Melania Trump

How about a nice PR accessory to go with the hat? Vanessa Friedman, chief fashion critic of the New York Times, ridiculed Melania Trump’s decision to auction off the over-the-top hat that she wore during the first formal visit of French president Emmanuel Macron and his wife, Brigitte, to the White House on April 24, 2018.

That ostentatious topper overshadowed the Macrons and the pomp of the day. Trump stuck out like a sore thumb. Or perhaps, the millinery signalled the need for attention.

The nation’s eyes were glued in fascination to Melania’s lid, which is described as “the iconic white broad-brimmed, high blocked crown hat” on her website.

She commissioned the creation of that one-of-a-kind chapeau to mark the “important moment for the country,” apparently referring to the French couple’s visit to DC.

More likely, the headgear helped Melania redirect the spotlight from her husband, even if just for a moment.

Friedman sniffed that Trump’s auction flies in the face of tradition as First Ladies generally donate the clothes they wore to a special federal event to the National Archives or the Smithsonian.

Melania, of course, was not a traditional First Lady. In raffling off her headdress, she is carrying out the Trump family tradition of squeezing every penny that it can from its four-year run in DC.

What’s next for Melania?

How about auctioning another item of the outfit she wore at on that festive April day, a “pair of Christian Louboutin stilettos in blue denim, white trim and a red sole, symbolic of her country’s flag”

USA, USA, indeed.

Calling out the heavy PR artillery. Dr. Rochelle Walensky, the beleaguered director of the US Centers for Disease Control and Prevention, has reached out to media guru Mandy Grunwald for communications guidance.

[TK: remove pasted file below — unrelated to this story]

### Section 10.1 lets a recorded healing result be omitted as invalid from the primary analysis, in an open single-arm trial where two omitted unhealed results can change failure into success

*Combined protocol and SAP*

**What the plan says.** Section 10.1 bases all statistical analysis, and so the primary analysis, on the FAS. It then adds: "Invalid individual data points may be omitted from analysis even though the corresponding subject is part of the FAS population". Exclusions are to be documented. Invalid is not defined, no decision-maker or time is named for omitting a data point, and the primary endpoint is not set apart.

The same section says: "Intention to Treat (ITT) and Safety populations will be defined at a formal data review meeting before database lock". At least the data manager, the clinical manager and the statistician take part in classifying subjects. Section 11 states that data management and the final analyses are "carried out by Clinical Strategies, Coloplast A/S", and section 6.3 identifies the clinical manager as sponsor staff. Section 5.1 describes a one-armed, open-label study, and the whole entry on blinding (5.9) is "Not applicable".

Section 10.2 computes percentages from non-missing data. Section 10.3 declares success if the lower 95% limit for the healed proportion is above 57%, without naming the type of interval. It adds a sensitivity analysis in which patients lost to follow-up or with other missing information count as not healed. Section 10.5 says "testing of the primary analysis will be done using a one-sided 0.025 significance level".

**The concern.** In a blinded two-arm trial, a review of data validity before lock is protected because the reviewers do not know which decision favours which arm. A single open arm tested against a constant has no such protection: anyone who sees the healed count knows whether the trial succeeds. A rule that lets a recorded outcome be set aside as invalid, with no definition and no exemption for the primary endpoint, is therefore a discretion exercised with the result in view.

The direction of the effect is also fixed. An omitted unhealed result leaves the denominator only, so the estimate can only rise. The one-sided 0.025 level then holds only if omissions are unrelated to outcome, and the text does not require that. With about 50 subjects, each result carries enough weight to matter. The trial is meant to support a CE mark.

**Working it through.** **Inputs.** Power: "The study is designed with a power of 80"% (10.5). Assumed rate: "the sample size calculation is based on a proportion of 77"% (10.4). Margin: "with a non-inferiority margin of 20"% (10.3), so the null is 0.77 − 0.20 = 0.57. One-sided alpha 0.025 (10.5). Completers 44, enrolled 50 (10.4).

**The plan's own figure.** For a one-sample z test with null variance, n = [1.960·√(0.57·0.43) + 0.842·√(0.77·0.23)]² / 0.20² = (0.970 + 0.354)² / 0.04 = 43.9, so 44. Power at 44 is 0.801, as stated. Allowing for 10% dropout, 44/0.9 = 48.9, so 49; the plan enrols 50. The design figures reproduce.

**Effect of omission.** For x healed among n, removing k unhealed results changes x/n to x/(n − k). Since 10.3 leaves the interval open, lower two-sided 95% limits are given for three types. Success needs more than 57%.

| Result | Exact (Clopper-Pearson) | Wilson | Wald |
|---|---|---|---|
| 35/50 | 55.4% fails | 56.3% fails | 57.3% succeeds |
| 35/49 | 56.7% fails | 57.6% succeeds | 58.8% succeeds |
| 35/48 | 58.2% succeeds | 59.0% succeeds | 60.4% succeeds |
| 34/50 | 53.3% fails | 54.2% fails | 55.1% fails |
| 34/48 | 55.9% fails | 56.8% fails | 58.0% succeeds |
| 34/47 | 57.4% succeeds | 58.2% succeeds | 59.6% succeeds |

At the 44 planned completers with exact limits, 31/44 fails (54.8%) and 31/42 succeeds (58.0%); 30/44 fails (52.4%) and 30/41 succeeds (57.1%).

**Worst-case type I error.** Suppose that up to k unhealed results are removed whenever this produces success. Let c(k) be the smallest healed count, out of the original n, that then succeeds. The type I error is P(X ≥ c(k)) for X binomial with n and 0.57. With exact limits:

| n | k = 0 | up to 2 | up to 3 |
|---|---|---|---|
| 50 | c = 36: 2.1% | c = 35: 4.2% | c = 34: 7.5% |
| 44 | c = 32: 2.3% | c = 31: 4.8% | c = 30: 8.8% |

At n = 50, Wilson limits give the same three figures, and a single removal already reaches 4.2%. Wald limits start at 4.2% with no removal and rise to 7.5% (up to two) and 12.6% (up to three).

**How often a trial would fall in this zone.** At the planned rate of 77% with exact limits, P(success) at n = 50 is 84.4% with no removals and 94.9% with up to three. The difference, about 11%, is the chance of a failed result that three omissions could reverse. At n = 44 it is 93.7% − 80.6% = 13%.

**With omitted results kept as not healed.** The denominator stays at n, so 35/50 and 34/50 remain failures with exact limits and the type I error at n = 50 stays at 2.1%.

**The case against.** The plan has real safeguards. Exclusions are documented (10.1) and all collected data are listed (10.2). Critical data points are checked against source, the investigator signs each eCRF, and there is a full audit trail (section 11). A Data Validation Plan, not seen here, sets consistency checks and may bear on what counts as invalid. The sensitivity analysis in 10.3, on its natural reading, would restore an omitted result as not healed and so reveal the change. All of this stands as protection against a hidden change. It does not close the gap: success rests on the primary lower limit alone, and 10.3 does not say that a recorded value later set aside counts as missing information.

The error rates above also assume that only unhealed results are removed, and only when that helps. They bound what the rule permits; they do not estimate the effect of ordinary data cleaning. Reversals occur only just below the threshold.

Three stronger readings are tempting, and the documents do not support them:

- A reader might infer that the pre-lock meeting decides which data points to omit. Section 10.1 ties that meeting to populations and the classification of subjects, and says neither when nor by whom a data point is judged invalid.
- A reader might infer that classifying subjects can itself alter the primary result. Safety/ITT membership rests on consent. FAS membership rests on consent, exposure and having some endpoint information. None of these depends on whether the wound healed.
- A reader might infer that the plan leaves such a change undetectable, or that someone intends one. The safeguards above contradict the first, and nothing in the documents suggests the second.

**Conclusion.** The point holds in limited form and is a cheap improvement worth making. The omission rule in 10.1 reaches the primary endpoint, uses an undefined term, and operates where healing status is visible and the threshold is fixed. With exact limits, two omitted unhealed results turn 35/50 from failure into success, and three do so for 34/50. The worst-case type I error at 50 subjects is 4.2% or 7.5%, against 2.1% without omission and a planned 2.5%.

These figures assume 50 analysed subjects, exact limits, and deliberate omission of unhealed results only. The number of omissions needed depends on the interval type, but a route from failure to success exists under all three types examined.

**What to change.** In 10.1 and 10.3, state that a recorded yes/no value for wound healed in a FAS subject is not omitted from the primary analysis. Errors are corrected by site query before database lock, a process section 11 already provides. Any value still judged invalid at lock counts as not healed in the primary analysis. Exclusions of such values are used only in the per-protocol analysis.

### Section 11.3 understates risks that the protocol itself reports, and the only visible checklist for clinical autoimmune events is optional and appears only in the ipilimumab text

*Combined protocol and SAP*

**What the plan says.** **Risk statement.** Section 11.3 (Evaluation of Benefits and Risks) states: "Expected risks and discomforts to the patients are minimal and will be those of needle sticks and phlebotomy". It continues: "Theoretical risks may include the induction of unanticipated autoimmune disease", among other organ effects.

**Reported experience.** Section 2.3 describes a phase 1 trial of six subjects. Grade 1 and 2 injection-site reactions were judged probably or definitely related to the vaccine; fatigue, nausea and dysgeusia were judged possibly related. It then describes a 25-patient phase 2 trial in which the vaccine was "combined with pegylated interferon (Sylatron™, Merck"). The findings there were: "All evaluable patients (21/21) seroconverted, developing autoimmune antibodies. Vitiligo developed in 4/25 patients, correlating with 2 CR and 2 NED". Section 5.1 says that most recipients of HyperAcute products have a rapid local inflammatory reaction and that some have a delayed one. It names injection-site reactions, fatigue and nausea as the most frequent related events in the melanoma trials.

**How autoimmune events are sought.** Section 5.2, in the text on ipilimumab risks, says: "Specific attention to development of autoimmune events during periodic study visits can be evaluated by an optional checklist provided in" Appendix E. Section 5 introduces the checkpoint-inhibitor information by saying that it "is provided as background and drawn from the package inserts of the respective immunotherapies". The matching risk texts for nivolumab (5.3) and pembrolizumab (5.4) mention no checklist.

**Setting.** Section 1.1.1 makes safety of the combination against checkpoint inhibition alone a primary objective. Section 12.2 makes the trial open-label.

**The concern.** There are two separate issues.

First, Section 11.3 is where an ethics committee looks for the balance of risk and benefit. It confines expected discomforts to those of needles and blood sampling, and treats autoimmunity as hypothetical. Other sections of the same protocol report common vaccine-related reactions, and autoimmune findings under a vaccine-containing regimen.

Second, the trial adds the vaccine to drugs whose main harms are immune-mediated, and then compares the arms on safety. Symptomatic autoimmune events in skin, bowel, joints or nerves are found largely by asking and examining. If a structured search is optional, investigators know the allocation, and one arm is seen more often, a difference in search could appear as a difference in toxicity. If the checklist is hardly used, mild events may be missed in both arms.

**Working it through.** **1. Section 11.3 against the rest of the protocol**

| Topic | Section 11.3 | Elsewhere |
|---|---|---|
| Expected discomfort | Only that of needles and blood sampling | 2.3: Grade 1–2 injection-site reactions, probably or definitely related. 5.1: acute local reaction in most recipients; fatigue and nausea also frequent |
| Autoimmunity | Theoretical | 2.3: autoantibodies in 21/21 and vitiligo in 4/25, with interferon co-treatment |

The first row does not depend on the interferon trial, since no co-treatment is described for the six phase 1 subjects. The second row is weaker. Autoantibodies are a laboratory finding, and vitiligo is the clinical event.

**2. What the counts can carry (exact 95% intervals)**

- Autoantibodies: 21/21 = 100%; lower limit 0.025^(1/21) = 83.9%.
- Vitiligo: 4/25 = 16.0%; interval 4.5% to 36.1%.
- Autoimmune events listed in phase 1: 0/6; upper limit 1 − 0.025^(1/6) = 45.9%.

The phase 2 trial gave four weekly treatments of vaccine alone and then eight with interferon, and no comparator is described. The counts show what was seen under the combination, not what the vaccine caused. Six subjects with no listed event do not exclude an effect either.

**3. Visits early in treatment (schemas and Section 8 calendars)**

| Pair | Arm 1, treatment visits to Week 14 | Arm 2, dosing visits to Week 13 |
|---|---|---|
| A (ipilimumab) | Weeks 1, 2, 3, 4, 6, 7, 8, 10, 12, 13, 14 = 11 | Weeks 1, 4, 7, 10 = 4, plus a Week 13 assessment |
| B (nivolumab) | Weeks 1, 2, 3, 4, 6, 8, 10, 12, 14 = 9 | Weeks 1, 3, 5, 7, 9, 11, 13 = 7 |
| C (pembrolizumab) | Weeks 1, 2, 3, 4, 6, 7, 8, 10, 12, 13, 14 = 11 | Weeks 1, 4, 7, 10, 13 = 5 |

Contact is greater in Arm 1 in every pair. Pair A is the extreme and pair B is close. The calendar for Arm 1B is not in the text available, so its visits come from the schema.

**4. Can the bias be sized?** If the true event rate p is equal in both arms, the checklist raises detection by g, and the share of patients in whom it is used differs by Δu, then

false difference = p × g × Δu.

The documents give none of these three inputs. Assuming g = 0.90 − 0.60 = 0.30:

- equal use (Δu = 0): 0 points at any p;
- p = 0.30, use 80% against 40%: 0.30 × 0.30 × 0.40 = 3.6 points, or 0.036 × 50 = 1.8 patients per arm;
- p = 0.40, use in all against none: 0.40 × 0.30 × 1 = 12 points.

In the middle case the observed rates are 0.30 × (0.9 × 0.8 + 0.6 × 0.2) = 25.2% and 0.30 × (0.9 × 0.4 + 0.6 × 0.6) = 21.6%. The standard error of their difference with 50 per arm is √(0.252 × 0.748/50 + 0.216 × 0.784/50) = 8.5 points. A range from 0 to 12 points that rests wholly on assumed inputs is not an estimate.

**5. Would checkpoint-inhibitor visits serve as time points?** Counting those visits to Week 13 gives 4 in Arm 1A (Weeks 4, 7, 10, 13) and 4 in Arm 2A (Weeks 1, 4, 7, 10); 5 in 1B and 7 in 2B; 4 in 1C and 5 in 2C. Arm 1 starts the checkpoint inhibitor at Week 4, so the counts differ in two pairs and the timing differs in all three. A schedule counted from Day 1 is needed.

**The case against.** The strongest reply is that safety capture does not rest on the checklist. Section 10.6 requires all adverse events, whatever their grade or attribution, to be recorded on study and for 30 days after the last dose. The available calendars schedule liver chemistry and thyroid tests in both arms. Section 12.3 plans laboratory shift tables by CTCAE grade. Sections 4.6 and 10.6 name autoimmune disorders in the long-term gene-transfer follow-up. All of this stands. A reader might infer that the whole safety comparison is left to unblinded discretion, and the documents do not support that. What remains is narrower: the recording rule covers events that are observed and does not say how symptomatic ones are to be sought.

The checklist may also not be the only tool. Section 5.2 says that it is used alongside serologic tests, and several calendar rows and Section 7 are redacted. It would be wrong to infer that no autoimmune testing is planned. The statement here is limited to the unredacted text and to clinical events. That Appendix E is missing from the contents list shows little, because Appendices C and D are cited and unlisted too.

Grunwald, who cut her PR teeth at the legendary Sawyer Miller Group shop, was Bill Clinton’s ad director during his 1992 presidential campaign, and campaign manager for Daniel Patrick Moynihan’s three successful runs for New York's Senate seat.

She has a reputation of being a hard-nosed and somewhat brusque PR counselor who gets the job done. In other words, she is just what the doctor ordered.

Walensky has been unfairly criticized for offering shifting guidance concerning the COVID-19 pandemic.

The real problem: the public is “worn out” by the pandemic and is desperate for a magic bullet to kill Omicron once and for all. But there is no single bullet in the communications holster.

Unfortunately, Omicron is a fast-moving pandemic with a quickly-evolving nature that requires the CDC’s 12,000 scientists to update and frequently change their recommendations.

The public may get the impression that the shifting recommendations from the CDC shows the healthcare watchdog doesn’t have a clue about dealing with Omicron.

The reality: the CDC must retain flexibility to keep one step ahead of the virus.

Xavier Becerra, Health and Human Services secretary, said Walensky, who is an expert in infectious diseases, is the right person to lead the CDC.

He conceded though that she “has a degree in public health and not in marketing.”

That’s where Grunwald, a doctor of PR, comes in.

Robinhood has solved the return to work crisisIt told workers to stay home for good.

The online stock trading platform announced Jan. 12 that Robinhoodies (e.g, staffers) can work remotely forever.

There will be no location or regular in-office requirement for a large segment of Robinhood’s workforce, though "teams will come together occasionally for key experiences and moments that drive connection and innovation,” the company blogged.

Robinhood promises to find new ways to cultivate community and create a consistent experience within its offices and remote hubs.

The goal is to disrupt “proximity bias,” in which workers who show up at the office stand a better chance of advancement.

PR firms are going to follow in Robinhood’s footsteps?